RG– I think it’s just what they put in the water here, that has a lot to do with it.
BV– *laughs* Must be! It’s something, for sure!
RG– Any special memories of playing in San Antonio?
BV– Oh, man, a lot! San Antonio, even from the early days, the Autumn Effect days, has been a staple for us. Whether it’s playing festivals or… there used to be a place there (I don’t know if it’s still around) called Sunset Station. I remember playing there a bunch. Tons of good memories! I remember, in the early days, before we knew how significant Texas was going to be to us as a band, going there the first couple years of touring and quickly realizing that there’s something different about San Antonio and with Texas in general with rock music. Yeah man, we love it there. We appreciate all the people that come out. Must be something in the water, I guess!
RG– How about down here in Corpus Christi? I saw you guys here in 2008 for the Division tour and ya’ll just killed it! It was amazing.
BV– Oh, nice! Yeah, Corpus is another, man. It’s always a good show there, always good times… and of course, the Texas heat! *laughs*
RG– Oh yeah, being by the water, it’s lovely, isn’t it?
BV– Oh, man! I remember being at that Concrete Street Amphitheater before, multiple times, and being like “Well, now I know what it feels like on the sun” *laughs*
RG– That’s actually where I saw ya’ll. It was on the Pavilion and it was a hot night that night! So many critics say that rock music is dead, but obviously you and I know that’s not true. What do you think the status of the genre is in 2018?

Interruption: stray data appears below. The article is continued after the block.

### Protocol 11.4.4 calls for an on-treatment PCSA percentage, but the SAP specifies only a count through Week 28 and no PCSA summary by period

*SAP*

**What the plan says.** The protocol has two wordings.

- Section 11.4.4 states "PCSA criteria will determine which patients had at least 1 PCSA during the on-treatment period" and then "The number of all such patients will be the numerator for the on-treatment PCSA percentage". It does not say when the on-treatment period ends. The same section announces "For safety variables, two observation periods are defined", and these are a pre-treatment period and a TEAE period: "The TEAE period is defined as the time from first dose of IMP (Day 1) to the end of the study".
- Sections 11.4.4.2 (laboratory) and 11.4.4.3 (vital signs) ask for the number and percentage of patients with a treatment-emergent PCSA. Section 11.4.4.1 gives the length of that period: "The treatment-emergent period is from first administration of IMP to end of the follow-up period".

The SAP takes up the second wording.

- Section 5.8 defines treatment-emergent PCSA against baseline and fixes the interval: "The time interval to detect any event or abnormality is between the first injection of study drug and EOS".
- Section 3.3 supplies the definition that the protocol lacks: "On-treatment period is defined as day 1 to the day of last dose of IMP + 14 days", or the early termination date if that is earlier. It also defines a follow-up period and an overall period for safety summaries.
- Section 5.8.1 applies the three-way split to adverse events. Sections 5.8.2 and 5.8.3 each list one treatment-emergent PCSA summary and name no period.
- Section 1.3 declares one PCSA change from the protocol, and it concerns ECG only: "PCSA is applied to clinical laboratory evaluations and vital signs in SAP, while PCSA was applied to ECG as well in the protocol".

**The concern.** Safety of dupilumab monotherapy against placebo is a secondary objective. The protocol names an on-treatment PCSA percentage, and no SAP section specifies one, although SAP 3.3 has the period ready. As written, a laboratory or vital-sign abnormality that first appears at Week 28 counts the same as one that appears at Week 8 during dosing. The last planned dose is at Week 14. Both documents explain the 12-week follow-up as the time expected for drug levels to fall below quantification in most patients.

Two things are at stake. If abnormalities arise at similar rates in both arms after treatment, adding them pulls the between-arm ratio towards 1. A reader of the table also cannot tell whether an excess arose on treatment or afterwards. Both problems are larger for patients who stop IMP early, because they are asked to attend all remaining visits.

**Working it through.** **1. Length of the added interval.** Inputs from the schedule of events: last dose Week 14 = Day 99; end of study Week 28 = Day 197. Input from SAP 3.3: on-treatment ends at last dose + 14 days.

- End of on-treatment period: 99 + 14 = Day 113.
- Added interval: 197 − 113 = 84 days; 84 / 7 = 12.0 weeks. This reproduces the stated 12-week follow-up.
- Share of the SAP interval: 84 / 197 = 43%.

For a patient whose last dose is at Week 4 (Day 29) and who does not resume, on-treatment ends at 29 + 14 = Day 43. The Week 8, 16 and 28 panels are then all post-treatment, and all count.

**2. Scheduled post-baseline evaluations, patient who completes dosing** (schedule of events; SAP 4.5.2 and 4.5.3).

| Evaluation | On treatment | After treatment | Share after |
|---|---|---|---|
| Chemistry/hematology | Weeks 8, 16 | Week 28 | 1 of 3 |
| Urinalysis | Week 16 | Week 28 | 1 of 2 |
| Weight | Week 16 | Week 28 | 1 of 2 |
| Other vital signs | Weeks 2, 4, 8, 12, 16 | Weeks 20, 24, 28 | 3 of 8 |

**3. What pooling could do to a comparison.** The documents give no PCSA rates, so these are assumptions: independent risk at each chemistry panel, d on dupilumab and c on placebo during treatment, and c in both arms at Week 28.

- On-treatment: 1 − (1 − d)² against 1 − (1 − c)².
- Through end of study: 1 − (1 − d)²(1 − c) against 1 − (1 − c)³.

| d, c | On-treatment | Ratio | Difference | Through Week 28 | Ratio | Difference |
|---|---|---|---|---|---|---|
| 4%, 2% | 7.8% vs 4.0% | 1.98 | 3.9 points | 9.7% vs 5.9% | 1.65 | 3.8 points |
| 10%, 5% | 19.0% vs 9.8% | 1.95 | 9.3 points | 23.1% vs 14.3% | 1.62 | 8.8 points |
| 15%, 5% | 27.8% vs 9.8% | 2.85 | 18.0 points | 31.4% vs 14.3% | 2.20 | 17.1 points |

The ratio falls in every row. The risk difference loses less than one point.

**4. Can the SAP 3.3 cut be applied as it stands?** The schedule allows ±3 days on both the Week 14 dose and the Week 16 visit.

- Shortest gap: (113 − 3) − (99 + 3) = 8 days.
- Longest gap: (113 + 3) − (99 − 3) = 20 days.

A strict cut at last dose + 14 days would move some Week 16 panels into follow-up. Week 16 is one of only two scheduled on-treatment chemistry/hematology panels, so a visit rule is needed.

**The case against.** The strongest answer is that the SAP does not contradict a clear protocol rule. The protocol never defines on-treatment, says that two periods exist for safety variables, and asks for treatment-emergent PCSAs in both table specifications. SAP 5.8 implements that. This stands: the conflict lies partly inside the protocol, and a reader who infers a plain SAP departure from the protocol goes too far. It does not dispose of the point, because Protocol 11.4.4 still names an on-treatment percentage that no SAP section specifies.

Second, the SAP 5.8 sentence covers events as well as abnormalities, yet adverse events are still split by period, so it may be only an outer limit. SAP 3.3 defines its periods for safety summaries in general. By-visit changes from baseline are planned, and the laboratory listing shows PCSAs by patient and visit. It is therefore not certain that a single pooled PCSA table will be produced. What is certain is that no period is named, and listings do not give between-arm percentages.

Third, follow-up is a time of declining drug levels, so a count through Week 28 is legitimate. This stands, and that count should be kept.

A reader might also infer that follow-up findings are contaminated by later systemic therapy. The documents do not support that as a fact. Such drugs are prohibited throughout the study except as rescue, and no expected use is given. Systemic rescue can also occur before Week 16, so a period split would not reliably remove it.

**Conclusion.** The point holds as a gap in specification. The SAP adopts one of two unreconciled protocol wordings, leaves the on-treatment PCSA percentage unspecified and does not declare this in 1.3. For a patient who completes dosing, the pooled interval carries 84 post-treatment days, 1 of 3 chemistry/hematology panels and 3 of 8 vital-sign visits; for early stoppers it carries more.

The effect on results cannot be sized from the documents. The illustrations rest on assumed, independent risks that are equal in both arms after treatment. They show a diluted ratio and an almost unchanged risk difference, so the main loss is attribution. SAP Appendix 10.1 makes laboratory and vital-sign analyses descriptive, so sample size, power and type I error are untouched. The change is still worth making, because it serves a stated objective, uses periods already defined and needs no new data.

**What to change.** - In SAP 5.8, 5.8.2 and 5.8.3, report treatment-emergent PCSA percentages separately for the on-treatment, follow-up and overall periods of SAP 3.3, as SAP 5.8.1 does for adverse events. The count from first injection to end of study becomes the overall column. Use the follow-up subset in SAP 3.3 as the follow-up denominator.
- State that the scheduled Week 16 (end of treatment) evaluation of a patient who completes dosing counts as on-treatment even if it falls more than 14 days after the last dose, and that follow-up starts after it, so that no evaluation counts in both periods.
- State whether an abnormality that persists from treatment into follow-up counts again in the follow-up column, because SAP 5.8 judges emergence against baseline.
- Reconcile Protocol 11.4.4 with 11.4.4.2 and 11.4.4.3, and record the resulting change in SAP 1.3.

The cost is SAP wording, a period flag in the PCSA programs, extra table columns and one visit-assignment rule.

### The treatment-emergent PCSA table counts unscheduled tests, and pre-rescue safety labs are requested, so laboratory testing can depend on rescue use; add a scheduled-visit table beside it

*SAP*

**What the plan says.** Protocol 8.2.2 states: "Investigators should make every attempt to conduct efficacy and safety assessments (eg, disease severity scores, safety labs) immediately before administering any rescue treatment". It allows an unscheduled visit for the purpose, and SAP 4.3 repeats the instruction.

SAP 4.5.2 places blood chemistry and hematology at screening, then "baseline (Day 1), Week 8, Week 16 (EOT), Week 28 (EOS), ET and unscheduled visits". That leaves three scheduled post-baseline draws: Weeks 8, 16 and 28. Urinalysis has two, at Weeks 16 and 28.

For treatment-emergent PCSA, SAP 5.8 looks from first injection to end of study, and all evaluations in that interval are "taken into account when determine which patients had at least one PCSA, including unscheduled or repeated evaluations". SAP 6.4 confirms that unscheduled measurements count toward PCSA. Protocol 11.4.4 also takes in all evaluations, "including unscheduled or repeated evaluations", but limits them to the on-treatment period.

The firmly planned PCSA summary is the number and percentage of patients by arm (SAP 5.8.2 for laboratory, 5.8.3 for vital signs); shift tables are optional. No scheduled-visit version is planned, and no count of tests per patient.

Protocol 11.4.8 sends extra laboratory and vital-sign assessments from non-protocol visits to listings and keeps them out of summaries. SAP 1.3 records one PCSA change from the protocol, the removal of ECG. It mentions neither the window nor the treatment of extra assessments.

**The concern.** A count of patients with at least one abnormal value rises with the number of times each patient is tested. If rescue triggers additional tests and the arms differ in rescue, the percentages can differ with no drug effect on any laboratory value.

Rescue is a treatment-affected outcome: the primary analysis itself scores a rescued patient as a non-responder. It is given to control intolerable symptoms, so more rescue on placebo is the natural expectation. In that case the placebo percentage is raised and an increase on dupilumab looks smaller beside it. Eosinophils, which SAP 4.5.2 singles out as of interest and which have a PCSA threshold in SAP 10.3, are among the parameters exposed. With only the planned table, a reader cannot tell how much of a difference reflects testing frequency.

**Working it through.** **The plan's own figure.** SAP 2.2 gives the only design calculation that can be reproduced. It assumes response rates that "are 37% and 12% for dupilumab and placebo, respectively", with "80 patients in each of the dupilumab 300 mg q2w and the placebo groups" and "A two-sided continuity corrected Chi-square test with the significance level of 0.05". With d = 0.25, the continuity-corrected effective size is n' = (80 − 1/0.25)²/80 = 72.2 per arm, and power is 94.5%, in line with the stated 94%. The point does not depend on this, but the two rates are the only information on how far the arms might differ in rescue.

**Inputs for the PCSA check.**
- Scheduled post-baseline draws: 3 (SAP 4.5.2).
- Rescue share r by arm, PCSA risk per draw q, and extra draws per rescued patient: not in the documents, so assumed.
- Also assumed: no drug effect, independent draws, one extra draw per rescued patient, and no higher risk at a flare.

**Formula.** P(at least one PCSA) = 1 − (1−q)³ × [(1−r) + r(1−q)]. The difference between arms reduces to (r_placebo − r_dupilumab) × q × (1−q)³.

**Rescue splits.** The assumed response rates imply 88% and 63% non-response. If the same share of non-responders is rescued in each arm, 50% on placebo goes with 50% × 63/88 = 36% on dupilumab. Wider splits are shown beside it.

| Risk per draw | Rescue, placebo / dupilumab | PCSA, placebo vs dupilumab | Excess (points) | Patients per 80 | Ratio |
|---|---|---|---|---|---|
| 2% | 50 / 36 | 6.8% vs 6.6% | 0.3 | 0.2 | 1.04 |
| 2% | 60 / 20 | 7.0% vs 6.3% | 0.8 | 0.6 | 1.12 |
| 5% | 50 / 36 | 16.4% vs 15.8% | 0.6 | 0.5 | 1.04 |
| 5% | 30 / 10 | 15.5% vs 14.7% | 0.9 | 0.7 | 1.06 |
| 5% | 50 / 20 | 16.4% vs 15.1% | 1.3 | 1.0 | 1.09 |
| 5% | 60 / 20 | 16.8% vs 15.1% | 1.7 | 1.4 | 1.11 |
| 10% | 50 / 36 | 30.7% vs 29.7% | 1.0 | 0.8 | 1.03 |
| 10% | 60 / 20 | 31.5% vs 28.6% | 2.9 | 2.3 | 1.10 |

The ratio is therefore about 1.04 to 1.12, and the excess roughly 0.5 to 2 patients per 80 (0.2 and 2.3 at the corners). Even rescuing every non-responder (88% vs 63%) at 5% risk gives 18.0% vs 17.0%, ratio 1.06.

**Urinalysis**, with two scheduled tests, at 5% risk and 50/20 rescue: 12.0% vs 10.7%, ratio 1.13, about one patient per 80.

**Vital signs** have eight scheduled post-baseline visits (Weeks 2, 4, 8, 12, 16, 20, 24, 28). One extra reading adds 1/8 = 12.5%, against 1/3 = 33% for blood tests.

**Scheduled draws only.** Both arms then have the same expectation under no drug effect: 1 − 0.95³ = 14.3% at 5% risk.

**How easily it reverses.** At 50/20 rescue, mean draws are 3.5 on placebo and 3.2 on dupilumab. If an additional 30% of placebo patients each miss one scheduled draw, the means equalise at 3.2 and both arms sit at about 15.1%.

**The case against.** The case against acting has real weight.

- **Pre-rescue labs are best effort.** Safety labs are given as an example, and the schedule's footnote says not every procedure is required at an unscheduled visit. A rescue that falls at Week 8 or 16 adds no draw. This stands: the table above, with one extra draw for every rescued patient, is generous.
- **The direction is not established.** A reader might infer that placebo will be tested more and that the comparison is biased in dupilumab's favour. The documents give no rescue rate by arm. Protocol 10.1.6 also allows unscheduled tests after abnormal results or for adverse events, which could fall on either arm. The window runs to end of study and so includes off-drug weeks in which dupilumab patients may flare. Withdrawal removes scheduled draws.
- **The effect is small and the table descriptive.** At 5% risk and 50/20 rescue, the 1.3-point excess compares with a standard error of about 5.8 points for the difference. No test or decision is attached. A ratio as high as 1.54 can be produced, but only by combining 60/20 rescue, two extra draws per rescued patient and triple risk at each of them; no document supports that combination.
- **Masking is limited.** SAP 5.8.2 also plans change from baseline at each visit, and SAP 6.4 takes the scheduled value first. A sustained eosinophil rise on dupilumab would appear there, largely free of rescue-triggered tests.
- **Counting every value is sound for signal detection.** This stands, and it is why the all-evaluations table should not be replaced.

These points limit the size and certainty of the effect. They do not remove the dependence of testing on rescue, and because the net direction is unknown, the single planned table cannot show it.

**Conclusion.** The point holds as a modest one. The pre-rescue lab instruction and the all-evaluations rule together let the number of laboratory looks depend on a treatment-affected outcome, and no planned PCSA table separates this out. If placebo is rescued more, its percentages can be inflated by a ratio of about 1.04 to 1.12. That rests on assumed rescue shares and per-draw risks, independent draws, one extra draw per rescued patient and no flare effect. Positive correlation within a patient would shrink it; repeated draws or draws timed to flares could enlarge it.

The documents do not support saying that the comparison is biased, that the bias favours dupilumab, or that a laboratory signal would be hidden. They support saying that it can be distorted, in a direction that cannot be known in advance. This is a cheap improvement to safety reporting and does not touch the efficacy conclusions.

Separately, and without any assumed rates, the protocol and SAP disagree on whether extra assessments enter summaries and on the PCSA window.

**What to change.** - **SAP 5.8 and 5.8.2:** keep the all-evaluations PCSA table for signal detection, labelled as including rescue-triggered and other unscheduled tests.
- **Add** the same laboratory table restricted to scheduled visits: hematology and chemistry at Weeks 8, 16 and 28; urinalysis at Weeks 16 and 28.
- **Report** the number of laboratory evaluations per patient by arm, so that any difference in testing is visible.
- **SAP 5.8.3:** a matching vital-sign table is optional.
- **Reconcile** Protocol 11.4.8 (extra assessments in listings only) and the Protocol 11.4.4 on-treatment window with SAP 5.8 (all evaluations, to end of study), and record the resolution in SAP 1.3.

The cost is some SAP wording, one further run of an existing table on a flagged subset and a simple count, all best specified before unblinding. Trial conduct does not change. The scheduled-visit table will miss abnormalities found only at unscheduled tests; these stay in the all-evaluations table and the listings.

BV– Well, when people say rock is dead, I think they are just basing that solely on sales numbers, and I don’t think that’s an accurate gauge anymore. I don’t think that’s an accurate gauge for anything in the music business. Maybe in the pop genre, but in rock music, again, it’s ticket sales! I saw statistics on the Metallica tour last year, and the amount of tickets that they were selling and the amount of people they had at each show was mind-blowing! So, tell them that rock is dead, you know what I mean?
RG– Absolutely! And Guns N’Roses. Foo Fighters. They’re selling millions of tickets, shirts, albums.
BV– Exactly. Going back to the sales thing, I just don’t think that looking at those figures is accurate. I don’t think that represents a true picture anymore, especially of rock music. Sure, sales might not be what they used to be, but people are still going to concerts and they’re buying tickets and buying t-shirts, so I think that’s a more accurate gauge.
RG– 10 Years is well-known and respected for their acoustic performances. You guys have toured acoustically and released 2 acoustic EP’s. Will we ever see an entire album of acoustic material for the band?